35 Anecdotal moments and music in Jazz come together to form a cultural history residing in popular memory. Even as Burns Jazz claims to represent a real, it constitutes it in the imagination. The real of Jazz is jazz itself, as a body of works, a genre, an age, and a mood that is both rooted historically and rendered timeless. In this film and in the viewer s imagination, the real has a soundtrack. Music resides within it. Such is the function of Jazz, to construct an understanding of the world of jazz within memory, with music as reality s bedrock. Works Cited Barthes, Roland. Myth Today. Mythologies. Tran. Annette Lavers. New York: Hill and Wang, Print. Davis, Francis. I Hear America Scatting. Atlantic Monthly : Print. Nichols, Bill. Representing Reality: Issues and Concepts in Documentary. Bloomington: Indiana University Press, Print. Plantinga, Carl R. Rhetoric and Representation in Nonfiction Film. New York: Cambridge University Press, Print. Rose, Vivien Ellen, and Julie Corley. A Trademark Approach to the Past: Ken Burns, the Historical Profession, and Assessing Popular Presentations of the Past. The Public Historian 25.3 (2003): Print. Swing: Pure Pleasure. Jazz. Dir. Burns, Ken. Prod. Burns, Ken and Lynn Novick. Florentine Films, DVD. The True Welcome. Jazz. Dir. Burns, Ken. Prod. Burns, Ken and Lynn Novick. Florentine Films, DVD. Tibbetts, John C. The Incredible Stillness of Being: Motionless Pictures in the Films of Ken Burns. American Studies 37.1 (1996): Print. Winters, Ben. The Non-Diegetic Fallacy: Film, Music, and Narrative Space. Music & Letters 91.2 (2010): Print. Music in Documentary / Articles 33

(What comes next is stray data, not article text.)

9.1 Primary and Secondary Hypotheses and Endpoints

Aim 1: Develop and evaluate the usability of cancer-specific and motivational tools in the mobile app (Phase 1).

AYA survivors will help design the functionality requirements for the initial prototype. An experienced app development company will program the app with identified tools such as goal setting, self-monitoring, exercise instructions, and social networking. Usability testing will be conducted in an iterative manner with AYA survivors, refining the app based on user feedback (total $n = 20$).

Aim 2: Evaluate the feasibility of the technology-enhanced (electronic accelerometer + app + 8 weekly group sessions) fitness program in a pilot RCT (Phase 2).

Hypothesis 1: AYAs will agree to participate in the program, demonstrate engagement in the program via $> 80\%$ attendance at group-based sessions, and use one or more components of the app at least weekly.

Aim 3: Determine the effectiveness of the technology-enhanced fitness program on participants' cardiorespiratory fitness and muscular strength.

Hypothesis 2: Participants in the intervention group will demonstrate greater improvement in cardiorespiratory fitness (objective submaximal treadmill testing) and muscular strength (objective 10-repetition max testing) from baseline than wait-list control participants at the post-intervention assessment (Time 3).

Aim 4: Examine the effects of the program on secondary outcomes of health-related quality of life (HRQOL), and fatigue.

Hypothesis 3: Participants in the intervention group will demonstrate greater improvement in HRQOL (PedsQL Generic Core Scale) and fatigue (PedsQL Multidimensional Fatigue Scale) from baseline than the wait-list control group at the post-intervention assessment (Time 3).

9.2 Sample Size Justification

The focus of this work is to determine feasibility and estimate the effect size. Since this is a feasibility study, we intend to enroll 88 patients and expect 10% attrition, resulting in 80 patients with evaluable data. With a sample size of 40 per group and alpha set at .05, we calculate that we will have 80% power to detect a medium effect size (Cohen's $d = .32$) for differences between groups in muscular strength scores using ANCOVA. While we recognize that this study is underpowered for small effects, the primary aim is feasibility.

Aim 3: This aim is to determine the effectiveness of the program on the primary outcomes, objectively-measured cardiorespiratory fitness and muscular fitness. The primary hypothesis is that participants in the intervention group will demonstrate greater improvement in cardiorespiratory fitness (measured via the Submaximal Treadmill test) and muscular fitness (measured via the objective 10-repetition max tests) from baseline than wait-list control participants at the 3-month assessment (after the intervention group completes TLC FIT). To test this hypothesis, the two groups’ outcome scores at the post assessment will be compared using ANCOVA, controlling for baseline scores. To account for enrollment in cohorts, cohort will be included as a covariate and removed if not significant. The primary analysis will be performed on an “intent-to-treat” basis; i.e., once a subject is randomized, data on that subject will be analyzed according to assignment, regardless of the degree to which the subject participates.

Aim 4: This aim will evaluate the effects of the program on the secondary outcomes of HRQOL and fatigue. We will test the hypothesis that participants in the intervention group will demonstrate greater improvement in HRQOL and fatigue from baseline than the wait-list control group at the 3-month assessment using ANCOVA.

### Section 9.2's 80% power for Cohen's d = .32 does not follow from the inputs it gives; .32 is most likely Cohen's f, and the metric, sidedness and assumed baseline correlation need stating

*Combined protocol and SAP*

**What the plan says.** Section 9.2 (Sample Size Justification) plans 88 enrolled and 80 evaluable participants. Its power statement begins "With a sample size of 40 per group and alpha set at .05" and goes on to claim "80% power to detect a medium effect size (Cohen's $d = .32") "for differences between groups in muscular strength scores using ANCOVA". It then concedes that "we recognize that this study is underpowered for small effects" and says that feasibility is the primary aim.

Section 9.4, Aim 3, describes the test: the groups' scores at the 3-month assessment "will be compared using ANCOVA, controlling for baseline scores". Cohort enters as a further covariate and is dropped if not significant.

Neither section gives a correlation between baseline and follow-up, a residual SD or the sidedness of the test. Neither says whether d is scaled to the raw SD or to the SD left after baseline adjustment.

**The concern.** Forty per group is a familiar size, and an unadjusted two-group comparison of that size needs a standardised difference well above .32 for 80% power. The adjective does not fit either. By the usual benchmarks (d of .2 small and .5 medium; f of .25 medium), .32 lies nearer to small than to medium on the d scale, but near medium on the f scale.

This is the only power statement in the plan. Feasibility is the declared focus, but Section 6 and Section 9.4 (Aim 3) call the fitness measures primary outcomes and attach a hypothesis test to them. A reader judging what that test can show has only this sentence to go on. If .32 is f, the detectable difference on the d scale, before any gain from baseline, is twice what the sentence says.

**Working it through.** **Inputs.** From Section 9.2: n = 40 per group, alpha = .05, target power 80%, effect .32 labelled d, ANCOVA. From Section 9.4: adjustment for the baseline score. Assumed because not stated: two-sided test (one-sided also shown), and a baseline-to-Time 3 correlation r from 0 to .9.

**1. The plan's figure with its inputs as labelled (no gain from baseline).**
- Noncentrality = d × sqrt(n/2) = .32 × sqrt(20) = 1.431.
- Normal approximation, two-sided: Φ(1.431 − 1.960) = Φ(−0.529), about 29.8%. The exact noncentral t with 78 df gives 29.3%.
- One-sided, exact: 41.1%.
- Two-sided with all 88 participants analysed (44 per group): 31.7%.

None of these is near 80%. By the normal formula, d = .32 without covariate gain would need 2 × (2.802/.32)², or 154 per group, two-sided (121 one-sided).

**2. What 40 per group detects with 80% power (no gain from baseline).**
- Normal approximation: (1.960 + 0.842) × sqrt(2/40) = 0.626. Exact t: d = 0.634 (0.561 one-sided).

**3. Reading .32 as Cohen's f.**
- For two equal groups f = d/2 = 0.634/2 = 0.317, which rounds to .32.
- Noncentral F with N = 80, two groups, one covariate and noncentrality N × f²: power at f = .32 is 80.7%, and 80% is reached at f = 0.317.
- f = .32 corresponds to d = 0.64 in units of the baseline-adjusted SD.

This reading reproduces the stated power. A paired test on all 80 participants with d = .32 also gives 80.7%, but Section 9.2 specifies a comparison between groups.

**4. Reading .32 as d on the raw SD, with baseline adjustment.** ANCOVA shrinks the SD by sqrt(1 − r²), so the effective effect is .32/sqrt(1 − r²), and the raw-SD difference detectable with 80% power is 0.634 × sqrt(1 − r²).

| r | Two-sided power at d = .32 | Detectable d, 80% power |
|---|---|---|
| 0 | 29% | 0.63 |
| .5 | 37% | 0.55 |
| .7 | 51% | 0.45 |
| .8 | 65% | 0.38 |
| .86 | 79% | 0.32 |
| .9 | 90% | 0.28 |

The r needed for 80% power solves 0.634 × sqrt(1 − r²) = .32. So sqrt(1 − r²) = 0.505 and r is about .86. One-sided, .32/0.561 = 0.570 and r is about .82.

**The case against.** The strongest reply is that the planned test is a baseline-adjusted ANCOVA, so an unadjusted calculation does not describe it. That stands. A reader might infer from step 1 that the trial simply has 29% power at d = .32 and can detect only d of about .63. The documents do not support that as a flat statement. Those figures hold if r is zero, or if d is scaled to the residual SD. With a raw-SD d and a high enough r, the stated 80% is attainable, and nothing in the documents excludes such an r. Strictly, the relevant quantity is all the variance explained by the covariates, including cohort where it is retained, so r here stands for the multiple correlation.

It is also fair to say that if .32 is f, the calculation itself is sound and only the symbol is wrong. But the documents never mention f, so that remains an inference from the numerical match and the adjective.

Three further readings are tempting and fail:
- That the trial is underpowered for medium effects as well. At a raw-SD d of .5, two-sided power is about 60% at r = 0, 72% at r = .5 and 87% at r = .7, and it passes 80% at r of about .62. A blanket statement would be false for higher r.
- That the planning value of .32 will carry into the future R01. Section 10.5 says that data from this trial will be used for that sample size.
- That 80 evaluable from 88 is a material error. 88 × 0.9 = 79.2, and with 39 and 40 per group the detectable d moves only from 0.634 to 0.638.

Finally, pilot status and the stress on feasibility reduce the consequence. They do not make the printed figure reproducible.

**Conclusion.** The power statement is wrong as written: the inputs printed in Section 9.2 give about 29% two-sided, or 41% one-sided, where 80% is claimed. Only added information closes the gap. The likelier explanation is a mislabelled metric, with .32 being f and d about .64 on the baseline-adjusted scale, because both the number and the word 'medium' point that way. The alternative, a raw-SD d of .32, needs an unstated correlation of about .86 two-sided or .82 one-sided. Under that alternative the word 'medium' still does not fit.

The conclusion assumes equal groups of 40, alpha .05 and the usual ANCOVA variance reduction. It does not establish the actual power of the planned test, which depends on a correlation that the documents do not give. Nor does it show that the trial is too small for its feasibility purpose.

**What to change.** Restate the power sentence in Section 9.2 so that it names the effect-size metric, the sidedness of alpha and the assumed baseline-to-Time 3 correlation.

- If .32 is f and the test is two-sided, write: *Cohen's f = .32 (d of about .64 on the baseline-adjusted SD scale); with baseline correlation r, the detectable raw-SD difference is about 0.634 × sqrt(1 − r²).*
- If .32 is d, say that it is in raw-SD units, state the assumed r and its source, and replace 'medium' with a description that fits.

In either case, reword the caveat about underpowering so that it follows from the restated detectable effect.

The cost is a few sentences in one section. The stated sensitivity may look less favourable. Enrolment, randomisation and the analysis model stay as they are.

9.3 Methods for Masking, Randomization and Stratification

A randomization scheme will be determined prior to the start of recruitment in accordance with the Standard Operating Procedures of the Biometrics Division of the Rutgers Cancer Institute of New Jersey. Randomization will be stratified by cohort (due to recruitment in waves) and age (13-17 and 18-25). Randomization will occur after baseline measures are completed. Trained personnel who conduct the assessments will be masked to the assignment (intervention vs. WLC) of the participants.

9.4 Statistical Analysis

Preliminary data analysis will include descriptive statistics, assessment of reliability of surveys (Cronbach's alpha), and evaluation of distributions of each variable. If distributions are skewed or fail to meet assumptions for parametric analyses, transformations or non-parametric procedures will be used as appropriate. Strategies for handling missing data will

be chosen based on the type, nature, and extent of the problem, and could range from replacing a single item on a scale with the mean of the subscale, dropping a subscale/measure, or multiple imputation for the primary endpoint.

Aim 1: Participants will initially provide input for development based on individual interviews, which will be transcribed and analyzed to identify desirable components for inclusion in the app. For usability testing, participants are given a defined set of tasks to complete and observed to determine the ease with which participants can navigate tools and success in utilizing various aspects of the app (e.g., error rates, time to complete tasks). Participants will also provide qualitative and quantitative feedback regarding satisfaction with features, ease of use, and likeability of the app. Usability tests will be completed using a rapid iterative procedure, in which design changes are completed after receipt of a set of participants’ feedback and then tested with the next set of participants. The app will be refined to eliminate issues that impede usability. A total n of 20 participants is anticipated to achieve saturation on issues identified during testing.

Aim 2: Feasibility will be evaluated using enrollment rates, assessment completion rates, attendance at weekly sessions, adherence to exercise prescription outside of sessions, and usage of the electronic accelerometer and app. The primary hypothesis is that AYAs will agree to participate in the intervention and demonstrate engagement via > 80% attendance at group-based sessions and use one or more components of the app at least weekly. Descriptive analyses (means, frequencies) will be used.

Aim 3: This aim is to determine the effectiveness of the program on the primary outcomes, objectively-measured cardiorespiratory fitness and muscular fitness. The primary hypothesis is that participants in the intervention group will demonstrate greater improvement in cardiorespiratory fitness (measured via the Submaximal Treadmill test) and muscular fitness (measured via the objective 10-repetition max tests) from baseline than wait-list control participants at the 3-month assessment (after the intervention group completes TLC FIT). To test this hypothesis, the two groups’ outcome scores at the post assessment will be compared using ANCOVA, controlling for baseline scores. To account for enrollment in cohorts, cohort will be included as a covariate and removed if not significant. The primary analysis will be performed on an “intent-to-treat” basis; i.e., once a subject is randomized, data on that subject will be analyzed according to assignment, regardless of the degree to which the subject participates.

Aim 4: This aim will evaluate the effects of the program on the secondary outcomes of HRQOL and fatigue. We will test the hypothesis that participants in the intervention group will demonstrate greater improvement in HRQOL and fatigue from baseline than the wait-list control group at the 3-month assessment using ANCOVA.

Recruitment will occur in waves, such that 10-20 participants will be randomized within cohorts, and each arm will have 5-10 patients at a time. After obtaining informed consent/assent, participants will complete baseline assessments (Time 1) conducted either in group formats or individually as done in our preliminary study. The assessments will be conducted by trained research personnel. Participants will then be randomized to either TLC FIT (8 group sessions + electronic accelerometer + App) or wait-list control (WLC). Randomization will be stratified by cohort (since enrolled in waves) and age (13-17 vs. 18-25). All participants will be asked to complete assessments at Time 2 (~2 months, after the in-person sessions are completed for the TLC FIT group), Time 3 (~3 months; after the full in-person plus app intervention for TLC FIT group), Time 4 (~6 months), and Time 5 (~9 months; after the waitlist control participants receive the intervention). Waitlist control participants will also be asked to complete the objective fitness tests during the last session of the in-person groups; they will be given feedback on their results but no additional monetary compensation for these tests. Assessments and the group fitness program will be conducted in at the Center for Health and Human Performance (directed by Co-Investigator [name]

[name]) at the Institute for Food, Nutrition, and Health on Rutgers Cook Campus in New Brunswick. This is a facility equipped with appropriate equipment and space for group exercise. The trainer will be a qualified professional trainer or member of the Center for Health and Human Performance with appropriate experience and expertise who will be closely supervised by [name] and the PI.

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37 Randolph Jordan Oh What a Beautiful City : Performing Transitional Vancouver in the CBUT s City Song The wind, the wind, the wind blows high. Rain comes dashing from the sky. For her lover she must die, for the want of the Golden City. Wind the Wind City Song, directed by Jim Carney for CBC Vancouver s CBUT film unit in 1961, 1 opens on a leisurely traveling shot through the old-growth forest of Stanley Park. The camera is tilted up towards the canopy as it pushes gently forward, carefully concealing the road that makes such a view possible. An ethereal voice sings of the wind and rain, but only the sun is visible peeking through the stands of evergreen, a promenade of natural monuments in this variation on the City Beautiful. Eventually a young girl (Kirstine Murdoch) of 6 or 7 years is revealed sitting in a pool of sunlight amidst the trees. A more contrived situation is scarcely imaginable. Without pretense towards objectivity, the film positions her as guide through the transition to Vancouver s urbanity as she walks through a well-tended West End park, along the seawall of English Bay and onto the streets of downtown. Here her association with the innocence of nature will die as it is contrasted with the grit, ills, and disillusionment produced by this city on the edge of the wilderness. 1. Film elements and video copies of City Song are held in the CBC Vancouver Media Archives (Film Can #CBUT9165). The opening credits promise narration spoken by Art Hives and Wally Marsh, songs performed by Kell Winzey and Joanne Thomas, and sound recorded by Bill Terry in The Inquisition Coffee House. As the film progresses, it becomes clear that these voices, recorded in this single location, will provide the vast majority of the film s soundtrack as its wandering camera moves through a variety of different visual settings that reveal the diversity and tensions of early 1960s Vancouver. These settings are inflected not only by John Seale s exploratory cinematography and the deft cutting of Arla Saare, but also by Barry Hale s prose along with a variety of traditional folk lyrics emanating from The Inquisition, then at 126 Seymour St., just off of Granville Street s theatre row, heart of the city s entertainment district. The Inquisition was a critical node in the network of countercultural spaces that were rethinking Vancouver at the dawn of the massive shifts in urban planning that would, a decade later, begin to shape the city according to the principles of Vancouverism that eventually brought the city to the world stage. As such, the coffee house provides a potent sound environment that the film extends out onto the streets of downtown and the wilderness setting that lies beyond. In this essay I argue that City Song enacts a performance of Vancouver that reveals as much about a city in the process of conscious redefinition as it does about the politics of representation in documentary film soundtracks, exposing key ideological overlaps between the making of cities and their cinematic representations. The film stages the city through a set of eight sequences, each roughly delimited by the performance of a particular song, and each offering its own distinct vantage point on the city with attendant shifts in rhetorical tone and aesthetic treatment. The songs cover a range of styles common within the folk repertoire of the day, and beat-style narration offers points of transition between locations. The Inquisition Coffee House is the hub of the film wherein several songs presented in synchronized performance reveal the source of the music we hear throughout the rest of the scenes. The issues facing the city are thus articulated and interrogated by way of musical performance, making City Song a striking (and Music in Documentary / Articles 35